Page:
Wayne shared his translation pipeline vision for Dell. This is largely based on the MTP which helps as a guideline for combining different departments’ and subsidiaries’ translation business. He also showed the challenges when mapping all of Dells internal quality metrics and translation quality data to the DQF. A task Dell has been at for a while now, with guidance from the TAUS team.
Roberto Superbo showed the TQA process in KantanMT. This process helps users develop and manage their customized MT engines better, in an automated way.
Last but not least we were very surprised to hear from a survey by Iconic Translation. According to this survey, the use of raw MT engines on the buyers’ side is on the rise. At the same time the use of MT via LSPs is declining. One of the reasons (but not the only one) is the success of neural MT engines. The other important reason is the vendor lock buyers get into when having their LSP build their engines for them. Which reminds us a little of the eternal discussion about who owns the translation memory data 😉
Bold Action Items
We then discussed the topics in four break-out sessions and came up with a little homework for TAUS:
- How can we educate the industry (buyers and vendors alike) to use DQF homogenously?
- How can we strengthen the buyers trust in cloud applications?
- How can we ensure that critical data is separated from uncritical data making the use of the cloud easier?
(Don’t miss the upcoming TAUS webinar about GDPR on Mai 8!)
- How can companies share current localization project data with universities to make education of future translators more ‘on point’?
- Are important tasks missing from current curricula in universities? If so, what exactly is missing?
- How can the modern translation pipeline ensure that translators receive sufficient context information?
- We need a clear definition of ‘transcreation’ to help buyers and vendors talk about the same thing. Can TAUS draft a paper with the most important aspects of transcreation?
The next TAUS QE Summit in October – hosted by Amazon in Seattle – will show how these bold action items have been tackled. We are already very curious!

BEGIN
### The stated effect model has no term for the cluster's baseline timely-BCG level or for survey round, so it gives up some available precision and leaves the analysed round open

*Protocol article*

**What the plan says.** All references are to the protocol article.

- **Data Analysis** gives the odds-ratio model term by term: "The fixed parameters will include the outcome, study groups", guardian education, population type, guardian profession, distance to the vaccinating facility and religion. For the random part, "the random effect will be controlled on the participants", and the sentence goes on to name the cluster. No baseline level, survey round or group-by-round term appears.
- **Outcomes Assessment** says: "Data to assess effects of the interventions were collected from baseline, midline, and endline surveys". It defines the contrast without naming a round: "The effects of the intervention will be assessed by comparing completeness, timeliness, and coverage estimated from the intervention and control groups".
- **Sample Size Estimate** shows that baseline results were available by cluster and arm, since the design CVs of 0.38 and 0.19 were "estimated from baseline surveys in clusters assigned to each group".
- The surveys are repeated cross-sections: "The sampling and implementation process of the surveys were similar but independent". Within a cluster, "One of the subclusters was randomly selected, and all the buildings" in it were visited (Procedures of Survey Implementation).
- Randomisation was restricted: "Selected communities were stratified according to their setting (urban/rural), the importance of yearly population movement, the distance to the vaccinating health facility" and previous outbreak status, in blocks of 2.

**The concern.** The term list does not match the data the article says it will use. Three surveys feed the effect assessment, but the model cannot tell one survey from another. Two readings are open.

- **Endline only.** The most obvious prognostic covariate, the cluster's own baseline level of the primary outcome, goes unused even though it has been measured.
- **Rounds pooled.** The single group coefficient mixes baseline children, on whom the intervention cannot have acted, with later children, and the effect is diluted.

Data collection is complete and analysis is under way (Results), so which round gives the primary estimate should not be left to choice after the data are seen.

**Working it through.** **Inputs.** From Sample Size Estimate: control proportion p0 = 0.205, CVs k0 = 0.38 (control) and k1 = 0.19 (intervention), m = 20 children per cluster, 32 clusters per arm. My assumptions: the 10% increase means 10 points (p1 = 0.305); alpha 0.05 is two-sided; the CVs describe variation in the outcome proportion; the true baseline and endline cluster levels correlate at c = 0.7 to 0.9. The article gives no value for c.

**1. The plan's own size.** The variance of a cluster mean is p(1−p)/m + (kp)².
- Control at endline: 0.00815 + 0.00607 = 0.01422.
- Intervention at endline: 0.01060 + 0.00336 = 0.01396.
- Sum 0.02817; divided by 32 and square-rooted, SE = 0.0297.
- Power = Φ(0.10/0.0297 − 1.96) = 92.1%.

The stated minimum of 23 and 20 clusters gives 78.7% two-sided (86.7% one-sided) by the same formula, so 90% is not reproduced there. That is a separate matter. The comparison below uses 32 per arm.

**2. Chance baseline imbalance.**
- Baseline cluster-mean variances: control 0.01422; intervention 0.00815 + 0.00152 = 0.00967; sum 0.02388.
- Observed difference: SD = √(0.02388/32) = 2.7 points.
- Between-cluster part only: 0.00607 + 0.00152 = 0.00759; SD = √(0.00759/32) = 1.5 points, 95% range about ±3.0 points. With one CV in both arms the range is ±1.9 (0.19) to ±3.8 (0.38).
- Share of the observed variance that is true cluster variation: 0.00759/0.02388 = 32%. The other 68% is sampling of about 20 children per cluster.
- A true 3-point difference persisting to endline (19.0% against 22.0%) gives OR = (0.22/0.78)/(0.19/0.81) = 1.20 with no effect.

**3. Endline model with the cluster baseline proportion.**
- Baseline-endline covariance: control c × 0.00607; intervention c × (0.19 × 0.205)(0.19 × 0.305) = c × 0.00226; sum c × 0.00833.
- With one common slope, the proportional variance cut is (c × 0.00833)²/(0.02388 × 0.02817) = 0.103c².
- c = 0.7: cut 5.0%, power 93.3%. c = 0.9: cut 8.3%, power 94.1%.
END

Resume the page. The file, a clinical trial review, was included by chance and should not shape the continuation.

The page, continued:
Thank you all for an inspiring, engaging and above all enjoyable QE Summit in beautiful Dublin!
*TAUS: The language data network is an independent and neutral industry organization that develops communities through a program of events and online user groups and by sharing knowledge, metrics and data that help all stakeholders in the translation industry develop a better service. (TAUS)
*DQF: The Dynamic Quality Framework, developed by TAUS and its members, provides a commonly agreed approach to select the most appropriate translation quality evaluation model(s) and metrics depending on specific quality requirements (TAUS)
*Gig economy: Labor market characterized by the prevalence of short-term contracts or freelance work, as opposed to permanent jobs (BBC News)
*Crowd sourcing: A portmanteau of crowd and outsourcing. Sourcing model in which individuals or organizations obtain goods and services, including ideas and finances, from a large, relatively open and often rapidly-evolving group of internet users (Wikipedia)
*User experience (UX): Refers to a person’s emotions and attitudes about using a particular product, system or service. It includes the practical, experiential, affective, meaningful and valuable aspects of human–computer interaction and product ownership.(Wikipedia)
*A/B testing: A way to compare two versions of a single variable typically by testing a subject’s response to variable A against variable B, and determining which of the two variables is more effective. (Wikipedia)